• Subject + Verb + Object + Complement (SVOC)
  • Subject + Verb + Object + Adjunct (SVOA)
  • Subject + Verb + Indirect Object + Direct Object (SVIODO)
  • Adjunct + Subject + Verb + Complement (ASVC)
  • Adjunct + Subject + Verb + Object (ASVO)
  • Adjunct + Subject + Verb + Indirect Object + Direct Object (ASVIODO)
  • Subject + Verb + Adjunct + Adjunct (SVAA)
  • Adjunct + Subject + Verb + Adjunct + Adjunct (ASVAA)

Examples of Sentence Structure

Looking at examples will help you understand how each sentence structure works. So, here are a few examples for you.

SV

  • The stars / are shining.

Subject / Verb

  • The birds / are chirping.

Subject / Verb

  • It / is raining.

Subject / Verb

SVO

  • Children / love / ice creams.

Subject / Verb / Object

  • Noah / does not like / bitter gourd.

Subject / Verb / Object

  • I / have / a pencil.

Subject / Verb / Object

SVC

  • I / am / an Indian.

Subject + Verb + Complement

  • Carol / is / a nurse.

Subject + Verb + Complement

  • My name / is / Gina.

Subject + Verb + Complement

SVA

  • Madhu / reached / early.

Subject / Verb / Adjunct

  • All of us / are leaving / for Tokyo.

Subject / Verb / Adjunct

  • He / went / upstairs.

Subject / Verb / Adjunct

SVOC

  • We / lost / out cat, / Quinny.

Subject / Verb / Object / Complement

  • My friends / make / me / happy.

Subject / Verb / Object / Complement

  • Everyone / found / the book / controversial.

Subject / Verb / Object / Complement

SVOA

  • It / is / my birthday / next month.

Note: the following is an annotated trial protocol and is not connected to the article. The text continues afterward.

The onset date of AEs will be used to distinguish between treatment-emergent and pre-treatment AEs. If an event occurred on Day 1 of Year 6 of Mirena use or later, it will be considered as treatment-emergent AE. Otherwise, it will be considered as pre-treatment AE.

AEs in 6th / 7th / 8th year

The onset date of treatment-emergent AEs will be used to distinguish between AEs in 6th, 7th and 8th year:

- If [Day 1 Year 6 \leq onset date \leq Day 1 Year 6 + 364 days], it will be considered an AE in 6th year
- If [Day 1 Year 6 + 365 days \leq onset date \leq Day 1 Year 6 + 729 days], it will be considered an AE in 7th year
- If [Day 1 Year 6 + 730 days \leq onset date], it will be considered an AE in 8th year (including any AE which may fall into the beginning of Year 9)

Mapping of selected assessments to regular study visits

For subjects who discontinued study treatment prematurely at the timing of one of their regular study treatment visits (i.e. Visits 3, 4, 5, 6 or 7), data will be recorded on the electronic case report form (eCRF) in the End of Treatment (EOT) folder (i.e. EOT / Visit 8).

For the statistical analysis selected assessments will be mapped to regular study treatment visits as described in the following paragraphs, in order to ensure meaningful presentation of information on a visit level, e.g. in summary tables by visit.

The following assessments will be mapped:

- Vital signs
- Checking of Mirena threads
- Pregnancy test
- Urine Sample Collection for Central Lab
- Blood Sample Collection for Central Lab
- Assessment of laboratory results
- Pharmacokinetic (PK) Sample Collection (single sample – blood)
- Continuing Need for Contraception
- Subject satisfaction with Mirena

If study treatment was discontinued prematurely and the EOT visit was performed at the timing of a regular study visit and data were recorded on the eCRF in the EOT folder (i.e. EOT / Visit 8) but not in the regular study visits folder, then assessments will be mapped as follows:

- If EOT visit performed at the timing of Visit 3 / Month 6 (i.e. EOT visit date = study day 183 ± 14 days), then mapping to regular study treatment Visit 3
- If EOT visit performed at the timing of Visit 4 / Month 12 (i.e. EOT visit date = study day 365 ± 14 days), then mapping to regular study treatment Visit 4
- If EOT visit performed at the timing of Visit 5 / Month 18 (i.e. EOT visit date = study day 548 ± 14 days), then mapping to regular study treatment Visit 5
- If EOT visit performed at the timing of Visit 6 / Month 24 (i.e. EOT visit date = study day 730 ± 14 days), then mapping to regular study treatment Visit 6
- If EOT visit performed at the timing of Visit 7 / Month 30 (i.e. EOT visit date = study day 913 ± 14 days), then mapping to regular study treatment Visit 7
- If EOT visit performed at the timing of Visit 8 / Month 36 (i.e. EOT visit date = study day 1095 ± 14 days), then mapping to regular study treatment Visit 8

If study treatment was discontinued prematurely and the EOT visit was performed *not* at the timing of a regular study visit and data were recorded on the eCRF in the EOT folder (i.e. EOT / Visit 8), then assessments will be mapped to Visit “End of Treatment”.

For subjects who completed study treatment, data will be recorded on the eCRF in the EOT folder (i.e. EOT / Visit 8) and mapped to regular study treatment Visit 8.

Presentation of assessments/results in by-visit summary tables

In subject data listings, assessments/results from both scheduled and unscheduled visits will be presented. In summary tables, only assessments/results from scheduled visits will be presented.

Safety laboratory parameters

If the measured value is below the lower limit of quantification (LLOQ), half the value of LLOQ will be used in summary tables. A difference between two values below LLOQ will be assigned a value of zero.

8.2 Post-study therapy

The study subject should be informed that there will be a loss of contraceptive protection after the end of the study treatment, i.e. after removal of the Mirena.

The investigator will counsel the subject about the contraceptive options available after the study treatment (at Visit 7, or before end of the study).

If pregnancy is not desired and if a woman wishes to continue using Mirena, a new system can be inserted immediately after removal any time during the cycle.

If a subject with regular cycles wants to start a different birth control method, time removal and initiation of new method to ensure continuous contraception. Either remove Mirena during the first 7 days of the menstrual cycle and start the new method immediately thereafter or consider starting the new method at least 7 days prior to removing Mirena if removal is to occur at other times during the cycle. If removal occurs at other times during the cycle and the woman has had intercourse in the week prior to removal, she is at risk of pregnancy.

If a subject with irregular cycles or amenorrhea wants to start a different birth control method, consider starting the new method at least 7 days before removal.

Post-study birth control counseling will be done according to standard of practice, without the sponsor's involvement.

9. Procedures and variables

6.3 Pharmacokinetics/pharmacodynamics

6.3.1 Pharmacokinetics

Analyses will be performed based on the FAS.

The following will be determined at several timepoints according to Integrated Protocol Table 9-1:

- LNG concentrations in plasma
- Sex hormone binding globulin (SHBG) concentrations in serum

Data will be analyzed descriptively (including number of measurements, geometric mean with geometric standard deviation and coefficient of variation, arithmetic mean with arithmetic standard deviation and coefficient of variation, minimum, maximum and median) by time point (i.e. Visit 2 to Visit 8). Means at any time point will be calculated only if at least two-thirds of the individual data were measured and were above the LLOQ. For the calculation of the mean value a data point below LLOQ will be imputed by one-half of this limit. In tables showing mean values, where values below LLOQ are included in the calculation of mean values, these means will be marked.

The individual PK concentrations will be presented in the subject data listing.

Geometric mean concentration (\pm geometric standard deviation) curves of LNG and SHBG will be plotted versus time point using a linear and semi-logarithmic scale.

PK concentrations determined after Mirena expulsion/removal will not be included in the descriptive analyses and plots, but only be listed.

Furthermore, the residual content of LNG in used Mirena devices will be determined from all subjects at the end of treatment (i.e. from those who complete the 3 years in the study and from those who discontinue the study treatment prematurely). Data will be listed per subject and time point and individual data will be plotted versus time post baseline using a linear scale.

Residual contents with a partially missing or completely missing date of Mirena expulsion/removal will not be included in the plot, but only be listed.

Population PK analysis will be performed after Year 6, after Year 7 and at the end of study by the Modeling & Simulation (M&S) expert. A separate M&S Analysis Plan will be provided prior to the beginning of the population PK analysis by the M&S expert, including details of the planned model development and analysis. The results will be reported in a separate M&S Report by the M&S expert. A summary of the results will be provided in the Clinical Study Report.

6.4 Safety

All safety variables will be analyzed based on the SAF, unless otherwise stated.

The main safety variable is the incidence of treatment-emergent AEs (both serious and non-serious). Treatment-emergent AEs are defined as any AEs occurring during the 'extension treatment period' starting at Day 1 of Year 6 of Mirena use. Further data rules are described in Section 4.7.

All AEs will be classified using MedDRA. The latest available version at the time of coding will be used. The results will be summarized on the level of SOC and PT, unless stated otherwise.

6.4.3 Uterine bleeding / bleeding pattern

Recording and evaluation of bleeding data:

Subject / Verb / Object / Adjunct

  • Lakshmi / reached / school / after 9 a.m.

Subject / Verb / Object / Adjunct

  • My brother / plays / football / everyday.

Subject / Verb / Object / Adjunct

SVIODO

  • The Board / offered / me / the job.

Subject / Verb / Indirect Object / Direct Object

  • Rohit / gave / Reshmi / his favourite book.

Subject / Verb / Indirect Object / Direct Object

  • Neetu / bought / herself / a hat.

Subject / Verb / Indirect Object / Direct Object

ASVC

  • Suddenly, / it / grew / dark.

Adjunct / Subject / Verb / Complement

  • Normally, / the weather / is / good.

Adjunct / Subject / Verb / Complement

  • Occassionally, / my dog / gets / restless.

Adjunct / Subject / Verb / Complement

ASVO

  • Last week, / we / celebrated / Holi.

Adjunct / Subject / Verb / Object

  • Usually, / we / get / a token.

Adjunct / Subject / Verb / Object

  • Every year, / we / visit / the orphanage.

Adjunct / Subject / Verb / Object

ASVIODO

  • Today, / the teacher / gave / us / our papers.

Adjunct / Subject / Verb / Indirect Object / Direct Object

  • Yesterday, / my mom / bought / me / a bicycle.

Adjunct / Subject / Verb / Indirect Object / Direct Object

  • Every time he comes home, / my brother / gets / my mom / her favourite chocolates.

Adjunct / Subject / Verb / Indirect Object / Direct Object

SVAA

  • They / go / to work / by bus.

Subject / Verb / Adjunct / Adjunct

  • We / meet / every evening / on the way back home.

Subject / Verb / Adjunct / Adjunct